You will enjoy reading about the innovative Ammocentric Charter School in Arizona. Or the discovery that when the bottom 5% of teachers are fired, another bottom 5% pops up the next year. Or the insight that teachers can be fairly evaluated by their height. Or what happened when a promising student got a growth on her mindset.

Kevin and I discussed the book on a Zoom sponsored by the Network for Public education. We had a lot of laughs thinking about the absurd disconnect between research and policy.

Kevin has pledged any royalties he earns to NPE. I hope you will watch, listen, then buy the book.


Kevin Welner is the director of the National Education Policy Center and a Professor at the University of Colorado in Boulder.

He writes:

The definition of chutzpah, according to the old joke, is the kid who kills his parents and then asks the judge for mercy because he’s an orphan. President Trump has added a twist on the joke: the kid who kills his parents and then complains that they don’t drive him to school.

When the European Union was hit early and hard by the COVID-19 pandemic, its member countries took the necessary steps to drive down their infection numbers. Through the now commonly understood mitigation steps such as social distancing, masks, and testing plus isolation, once-devastated countries like Italy, Spain, France, Ireland and Belgium now regularly report daily deaths in the single digits. In contrast, the death rates in the US have doggedly remained around 500 per day, with infection rates again climbing upward. While EU countries urgently buckled down, our corresponding urgency was to reopen bars, tattoo parlors, and hair salons. And we bizarrely managed to turn mask-refusal into a political statement. That difference between the EU and the US is one reason why they can now take cautious steps to return to normal-ish life while we drunkenly stagger toward an uncertain future.

President Trump can’t be exclusively blamed for all of the US failures, but his policies, public statements, and actions set us apart from countries that responded with greater urgency and wisdom. Now he’s threatening to cut off federal funding to schools if they don’t return to in-person instruction this fall. His framing is overtly political: “In Germany, Denmark, Norway, Sweden and many other countries, SCHOOLS ARE OPEN WITH NO PROBLEMS. The Dems think it would be bad for them politically if U.S. schools open before the November Election, but is important for the children & families. May cut off funding if not open!” he tweeted on Wednesday morning.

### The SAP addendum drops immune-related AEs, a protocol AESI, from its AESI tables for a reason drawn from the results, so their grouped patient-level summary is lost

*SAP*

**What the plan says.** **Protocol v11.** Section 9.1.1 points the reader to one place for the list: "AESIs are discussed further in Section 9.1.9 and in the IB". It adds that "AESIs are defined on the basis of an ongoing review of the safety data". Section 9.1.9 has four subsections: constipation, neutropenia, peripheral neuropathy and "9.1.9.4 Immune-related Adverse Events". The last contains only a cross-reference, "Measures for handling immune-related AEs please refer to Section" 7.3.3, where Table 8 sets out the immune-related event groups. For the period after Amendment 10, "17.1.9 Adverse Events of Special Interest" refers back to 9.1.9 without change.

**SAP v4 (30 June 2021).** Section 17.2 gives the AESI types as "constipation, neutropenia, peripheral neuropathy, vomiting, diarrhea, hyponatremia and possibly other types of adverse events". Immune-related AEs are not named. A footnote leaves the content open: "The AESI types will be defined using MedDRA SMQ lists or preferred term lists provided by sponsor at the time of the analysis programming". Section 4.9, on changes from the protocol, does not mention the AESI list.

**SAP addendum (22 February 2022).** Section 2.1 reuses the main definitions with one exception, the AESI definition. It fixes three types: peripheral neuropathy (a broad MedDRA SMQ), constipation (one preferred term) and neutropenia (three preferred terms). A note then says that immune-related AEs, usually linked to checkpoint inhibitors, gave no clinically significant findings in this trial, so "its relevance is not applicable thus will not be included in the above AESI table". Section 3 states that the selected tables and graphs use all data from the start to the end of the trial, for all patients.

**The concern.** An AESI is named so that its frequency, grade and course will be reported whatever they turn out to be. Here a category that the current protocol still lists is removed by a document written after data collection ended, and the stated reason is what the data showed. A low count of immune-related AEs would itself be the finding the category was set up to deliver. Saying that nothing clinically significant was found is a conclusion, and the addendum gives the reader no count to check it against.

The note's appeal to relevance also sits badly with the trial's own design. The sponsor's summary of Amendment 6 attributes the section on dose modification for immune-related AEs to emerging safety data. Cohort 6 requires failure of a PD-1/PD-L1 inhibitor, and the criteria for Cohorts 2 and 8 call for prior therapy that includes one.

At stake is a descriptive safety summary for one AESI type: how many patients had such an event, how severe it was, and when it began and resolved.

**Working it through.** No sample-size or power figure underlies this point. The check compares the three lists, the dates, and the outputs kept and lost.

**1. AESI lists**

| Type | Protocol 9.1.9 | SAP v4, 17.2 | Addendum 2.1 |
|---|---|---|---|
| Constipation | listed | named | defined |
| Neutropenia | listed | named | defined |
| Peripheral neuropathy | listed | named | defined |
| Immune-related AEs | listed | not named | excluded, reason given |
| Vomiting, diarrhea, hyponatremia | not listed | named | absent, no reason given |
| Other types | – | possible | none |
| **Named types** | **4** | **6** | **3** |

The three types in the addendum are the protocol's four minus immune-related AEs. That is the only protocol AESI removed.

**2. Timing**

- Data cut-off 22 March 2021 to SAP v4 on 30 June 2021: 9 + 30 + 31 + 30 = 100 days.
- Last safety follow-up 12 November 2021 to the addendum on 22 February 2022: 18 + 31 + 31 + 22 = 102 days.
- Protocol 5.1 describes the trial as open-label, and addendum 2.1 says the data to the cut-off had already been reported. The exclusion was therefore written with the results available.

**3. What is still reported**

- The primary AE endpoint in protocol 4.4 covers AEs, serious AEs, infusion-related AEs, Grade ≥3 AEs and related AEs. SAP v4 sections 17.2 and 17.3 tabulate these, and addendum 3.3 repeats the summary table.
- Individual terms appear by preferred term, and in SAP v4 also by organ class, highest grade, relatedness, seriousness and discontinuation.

Interestingly, the timing of this tweet corresponded with the publication of a front-page article in Wednesday’s New York Times about how Sweden’s decision to not impose social distancing has been a misadventure, costing thousands of lives and doing little to sustain the economy. The other three countries name-checked in the Trump tweet are similarly instructive. Denmark and Norway responded strongly even before the virus attacked there; the two countries together account for fewer than 900 deaths total, and the current infection rates are negligible. Germany was hit hard around April, with some days recording 300 or more deaths, but its serious response quickly lowered the spread of the disease. The current daily death rate across Germany is in the single digits.

So, yes, these countries and others are now able to open their schools. But they first laid the groundwork. Ideally, we can do so as well. Any political considerations – for or against the election of a given presidential candidate – should be irrelevant. As the President’s tweet correctly pointed out, re-opening schools (in person) is important for children and families. Moreover, infection, disease and transmission risks are lower for the children and youth who would be attending K-12 schools. For this reason, as well as the importance of education, the American Academy of Pediatrics has called for schools to reopen if possible.